Hence the comment. Sophie was just doing what (I hope) I’ve made it okay to do. I realize that not everyone is going to react in the same way to her comments. As Kevin later said to me, part of why race is so hard to talk about is that when you don’t know someone, you don’t know what they do and don’t believe. A simple observation could be loaded with bias, or it could be just that, an innocent noticing of the difference. It is the thing that makes social space so charged.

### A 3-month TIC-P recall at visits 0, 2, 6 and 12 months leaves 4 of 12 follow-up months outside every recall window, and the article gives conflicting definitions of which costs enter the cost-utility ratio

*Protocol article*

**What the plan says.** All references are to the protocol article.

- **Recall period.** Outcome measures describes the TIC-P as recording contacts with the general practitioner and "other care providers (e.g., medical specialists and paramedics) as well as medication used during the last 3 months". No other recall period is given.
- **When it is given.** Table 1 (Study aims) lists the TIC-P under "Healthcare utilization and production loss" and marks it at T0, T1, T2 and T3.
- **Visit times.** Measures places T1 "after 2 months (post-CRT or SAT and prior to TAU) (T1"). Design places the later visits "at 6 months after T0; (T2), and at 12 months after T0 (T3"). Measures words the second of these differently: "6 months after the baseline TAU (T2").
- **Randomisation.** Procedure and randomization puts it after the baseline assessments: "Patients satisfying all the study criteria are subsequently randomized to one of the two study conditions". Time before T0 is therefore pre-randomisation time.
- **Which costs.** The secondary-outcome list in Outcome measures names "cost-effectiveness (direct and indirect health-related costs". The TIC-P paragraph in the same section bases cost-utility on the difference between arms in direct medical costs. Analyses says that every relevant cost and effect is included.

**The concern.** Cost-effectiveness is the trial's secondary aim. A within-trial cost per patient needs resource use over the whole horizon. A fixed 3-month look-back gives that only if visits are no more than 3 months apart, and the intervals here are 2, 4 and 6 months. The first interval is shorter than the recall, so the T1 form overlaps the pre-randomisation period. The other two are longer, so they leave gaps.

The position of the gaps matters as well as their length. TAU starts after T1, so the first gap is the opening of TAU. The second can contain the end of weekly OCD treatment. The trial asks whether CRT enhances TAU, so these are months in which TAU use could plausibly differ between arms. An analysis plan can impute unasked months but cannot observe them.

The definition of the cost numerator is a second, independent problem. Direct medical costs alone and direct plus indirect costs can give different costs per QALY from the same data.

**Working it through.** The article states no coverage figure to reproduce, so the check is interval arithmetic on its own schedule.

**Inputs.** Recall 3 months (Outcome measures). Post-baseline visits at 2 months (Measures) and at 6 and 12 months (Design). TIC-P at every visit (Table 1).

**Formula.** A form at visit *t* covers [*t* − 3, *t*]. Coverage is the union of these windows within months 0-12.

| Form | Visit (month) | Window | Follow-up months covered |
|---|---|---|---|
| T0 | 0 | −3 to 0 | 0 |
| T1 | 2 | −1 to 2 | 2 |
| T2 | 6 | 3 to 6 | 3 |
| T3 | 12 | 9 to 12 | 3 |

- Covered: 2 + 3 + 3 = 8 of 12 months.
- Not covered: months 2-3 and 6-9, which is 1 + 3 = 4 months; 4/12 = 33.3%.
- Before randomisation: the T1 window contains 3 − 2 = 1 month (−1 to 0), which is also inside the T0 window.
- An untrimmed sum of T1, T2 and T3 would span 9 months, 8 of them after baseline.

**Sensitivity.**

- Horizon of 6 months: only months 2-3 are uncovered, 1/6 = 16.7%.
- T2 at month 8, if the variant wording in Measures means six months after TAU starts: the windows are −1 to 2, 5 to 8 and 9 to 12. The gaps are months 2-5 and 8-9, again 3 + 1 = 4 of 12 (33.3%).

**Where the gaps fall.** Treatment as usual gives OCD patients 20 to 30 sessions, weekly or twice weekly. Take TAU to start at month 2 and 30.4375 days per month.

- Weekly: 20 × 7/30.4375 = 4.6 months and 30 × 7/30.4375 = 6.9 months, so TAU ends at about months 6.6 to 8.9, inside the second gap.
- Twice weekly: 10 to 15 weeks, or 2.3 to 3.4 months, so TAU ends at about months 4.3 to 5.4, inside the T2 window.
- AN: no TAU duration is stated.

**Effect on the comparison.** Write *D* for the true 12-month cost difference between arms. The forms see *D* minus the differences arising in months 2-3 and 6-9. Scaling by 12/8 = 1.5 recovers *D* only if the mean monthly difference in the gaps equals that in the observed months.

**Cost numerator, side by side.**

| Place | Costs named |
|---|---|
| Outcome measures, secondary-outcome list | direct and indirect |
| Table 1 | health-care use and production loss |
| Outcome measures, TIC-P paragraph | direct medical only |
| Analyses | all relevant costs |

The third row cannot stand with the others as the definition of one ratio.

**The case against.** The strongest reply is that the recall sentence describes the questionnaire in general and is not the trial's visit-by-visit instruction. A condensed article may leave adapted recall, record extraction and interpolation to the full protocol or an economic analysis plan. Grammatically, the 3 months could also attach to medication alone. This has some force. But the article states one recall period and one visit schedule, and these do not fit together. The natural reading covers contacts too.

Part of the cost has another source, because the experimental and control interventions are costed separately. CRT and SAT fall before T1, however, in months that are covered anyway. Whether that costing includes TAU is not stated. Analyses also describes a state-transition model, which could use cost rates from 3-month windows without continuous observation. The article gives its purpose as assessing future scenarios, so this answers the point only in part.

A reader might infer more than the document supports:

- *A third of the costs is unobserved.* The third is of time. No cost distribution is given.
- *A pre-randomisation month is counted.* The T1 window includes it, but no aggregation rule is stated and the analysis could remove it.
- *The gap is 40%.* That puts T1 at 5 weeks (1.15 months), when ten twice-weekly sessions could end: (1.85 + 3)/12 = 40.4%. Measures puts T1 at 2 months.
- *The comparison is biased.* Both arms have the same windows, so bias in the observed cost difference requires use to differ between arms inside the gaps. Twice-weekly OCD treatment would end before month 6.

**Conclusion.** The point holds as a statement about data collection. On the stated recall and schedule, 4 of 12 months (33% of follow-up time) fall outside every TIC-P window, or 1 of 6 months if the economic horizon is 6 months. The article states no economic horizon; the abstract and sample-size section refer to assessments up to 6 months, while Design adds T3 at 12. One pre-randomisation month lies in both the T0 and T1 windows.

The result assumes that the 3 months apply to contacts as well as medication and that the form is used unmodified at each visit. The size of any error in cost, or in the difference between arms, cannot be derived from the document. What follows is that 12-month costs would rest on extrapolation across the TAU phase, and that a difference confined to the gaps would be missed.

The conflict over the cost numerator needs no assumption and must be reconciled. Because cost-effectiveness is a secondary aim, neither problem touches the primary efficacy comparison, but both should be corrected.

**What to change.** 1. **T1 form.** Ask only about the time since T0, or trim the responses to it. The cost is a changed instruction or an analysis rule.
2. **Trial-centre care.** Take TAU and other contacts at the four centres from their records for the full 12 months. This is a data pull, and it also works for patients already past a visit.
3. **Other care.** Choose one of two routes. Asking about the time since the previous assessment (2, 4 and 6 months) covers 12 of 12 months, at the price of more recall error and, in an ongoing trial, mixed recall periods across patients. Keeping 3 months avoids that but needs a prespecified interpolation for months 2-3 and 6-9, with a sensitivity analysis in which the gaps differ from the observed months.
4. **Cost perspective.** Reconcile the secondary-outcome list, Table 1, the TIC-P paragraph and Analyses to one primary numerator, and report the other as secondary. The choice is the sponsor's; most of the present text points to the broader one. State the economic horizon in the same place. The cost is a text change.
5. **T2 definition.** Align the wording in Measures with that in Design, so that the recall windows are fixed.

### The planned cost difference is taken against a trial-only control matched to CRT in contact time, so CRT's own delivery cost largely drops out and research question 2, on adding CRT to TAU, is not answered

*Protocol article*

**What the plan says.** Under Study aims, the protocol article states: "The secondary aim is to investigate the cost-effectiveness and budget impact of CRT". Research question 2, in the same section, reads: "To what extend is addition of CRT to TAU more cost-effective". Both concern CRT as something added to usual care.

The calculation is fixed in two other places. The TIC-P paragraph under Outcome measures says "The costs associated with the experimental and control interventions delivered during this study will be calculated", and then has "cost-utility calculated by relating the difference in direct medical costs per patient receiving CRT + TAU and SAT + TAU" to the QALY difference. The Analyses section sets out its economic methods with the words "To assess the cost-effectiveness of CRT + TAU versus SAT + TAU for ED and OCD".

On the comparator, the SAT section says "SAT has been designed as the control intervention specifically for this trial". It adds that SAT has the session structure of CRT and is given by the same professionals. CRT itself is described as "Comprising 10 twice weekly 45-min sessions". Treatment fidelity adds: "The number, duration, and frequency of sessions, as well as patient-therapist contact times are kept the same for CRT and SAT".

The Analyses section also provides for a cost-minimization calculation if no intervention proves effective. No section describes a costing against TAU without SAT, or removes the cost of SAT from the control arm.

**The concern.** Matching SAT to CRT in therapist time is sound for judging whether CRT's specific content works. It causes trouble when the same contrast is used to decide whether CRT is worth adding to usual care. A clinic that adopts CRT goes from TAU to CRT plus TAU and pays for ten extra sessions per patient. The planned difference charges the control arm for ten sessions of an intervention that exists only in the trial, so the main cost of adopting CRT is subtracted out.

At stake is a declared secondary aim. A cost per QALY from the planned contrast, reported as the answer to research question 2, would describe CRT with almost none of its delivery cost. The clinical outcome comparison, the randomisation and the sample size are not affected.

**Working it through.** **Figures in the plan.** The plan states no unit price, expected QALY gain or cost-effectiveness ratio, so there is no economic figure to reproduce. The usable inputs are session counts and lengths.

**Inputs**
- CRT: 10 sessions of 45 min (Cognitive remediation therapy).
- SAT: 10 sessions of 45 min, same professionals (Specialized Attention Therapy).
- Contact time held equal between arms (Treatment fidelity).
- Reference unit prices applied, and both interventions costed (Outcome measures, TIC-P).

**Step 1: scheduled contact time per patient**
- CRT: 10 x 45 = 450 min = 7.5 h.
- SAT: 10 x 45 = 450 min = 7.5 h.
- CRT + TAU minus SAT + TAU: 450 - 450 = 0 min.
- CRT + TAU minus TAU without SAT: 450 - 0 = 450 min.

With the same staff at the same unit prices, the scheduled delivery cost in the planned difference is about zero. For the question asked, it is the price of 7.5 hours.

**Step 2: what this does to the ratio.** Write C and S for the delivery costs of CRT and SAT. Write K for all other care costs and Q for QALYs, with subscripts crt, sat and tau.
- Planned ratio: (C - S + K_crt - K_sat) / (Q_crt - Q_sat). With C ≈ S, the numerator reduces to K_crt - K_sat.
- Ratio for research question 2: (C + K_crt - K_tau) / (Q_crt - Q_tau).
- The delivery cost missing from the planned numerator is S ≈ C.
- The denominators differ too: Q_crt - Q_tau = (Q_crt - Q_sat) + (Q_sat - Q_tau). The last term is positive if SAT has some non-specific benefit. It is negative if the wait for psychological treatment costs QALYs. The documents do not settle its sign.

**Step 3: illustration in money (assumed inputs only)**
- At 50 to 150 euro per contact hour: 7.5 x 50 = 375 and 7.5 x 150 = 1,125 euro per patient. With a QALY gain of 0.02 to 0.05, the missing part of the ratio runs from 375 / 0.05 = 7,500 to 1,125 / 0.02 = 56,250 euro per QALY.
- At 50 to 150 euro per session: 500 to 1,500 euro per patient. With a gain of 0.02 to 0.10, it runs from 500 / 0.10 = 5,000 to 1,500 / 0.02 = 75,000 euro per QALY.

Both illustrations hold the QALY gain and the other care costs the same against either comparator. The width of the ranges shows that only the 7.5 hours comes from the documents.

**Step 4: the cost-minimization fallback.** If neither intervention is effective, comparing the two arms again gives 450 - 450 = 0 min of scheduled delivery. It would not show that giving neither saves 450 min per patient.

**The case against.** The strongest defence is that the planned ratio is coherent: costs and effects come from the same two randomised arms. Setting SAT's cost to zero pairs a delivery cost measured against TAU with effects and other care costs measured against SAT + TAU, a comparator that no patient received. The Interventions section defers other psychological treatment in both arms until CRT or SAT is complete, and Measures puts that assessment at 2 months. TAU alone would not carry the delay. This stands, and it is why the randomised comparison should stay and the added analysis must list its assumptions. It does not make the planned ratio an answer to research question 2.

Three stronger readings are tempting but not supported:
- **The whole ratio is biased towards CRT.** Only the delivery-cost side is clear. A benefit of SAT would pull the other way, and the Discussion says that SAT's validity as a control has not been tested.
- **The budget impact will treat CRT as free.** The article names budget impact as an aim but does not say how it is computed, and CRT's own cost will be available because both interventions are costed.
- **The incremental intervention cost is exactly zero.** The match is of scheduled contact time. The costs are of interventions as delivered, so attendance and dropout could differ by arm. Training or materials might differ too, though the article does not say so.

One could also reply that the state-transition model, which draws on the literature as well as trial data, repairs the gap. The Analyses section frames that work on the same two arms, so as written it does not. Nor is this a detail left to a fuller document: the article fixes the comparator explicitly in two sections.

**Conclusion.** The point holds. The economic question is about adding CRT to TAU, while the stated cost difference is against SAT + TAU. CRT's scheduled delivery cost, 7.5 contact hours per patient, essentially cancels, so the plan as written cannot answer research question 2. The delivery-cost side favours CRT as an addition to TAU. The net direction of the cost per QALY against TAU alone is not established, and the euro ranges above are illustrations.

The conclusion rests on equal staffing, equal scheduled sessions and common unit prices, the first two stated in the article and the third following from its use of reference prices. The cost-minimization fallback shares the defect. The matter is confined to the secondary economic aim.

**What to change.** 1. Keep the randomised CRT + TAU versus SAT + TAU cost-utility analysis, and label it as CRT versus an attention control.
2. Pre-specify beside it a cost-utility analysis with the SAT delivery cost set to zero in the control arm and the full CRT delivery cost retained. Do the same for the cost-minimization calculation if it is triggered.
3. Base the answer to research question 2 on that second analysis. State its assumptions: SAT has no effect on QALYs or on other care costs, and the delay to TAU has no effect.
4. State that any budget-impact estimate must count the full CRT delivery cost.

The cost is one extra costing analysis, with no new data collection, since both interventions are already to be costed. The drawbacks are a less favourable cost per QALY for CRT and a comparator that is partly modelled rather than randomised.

The other mother emerged from the stall with her daughter, smiling. If she was offended, I could not read it on her face. We waved goodbye and headed back to our table. A moment later Sophie saw them moving towards the table next to ours, “Look, Mom, it’s my new friend. Can I go over and talk to her?” I wasn’t sure that it would be welcome, and I was aware that I agreed, in part, because I was overcompensating. I didn’t want the other mom to think ill of Sophie’s comment (or my response). So I followed her over to the table, where the girl was drawing. They had a happy reunion, exchanging names and ages. Sophie complimented her on her coloring. We returned to our table and moments later, Sophie’s friend appeared, her picture in hand. “It’s for you,” she said to Sophie, handing her a picture of a star and her name written in a colorful mix of capital and lower case letters. Sophie took the sheet of paper and beamed as if she had just been given one of the greatest gifts she had ever received.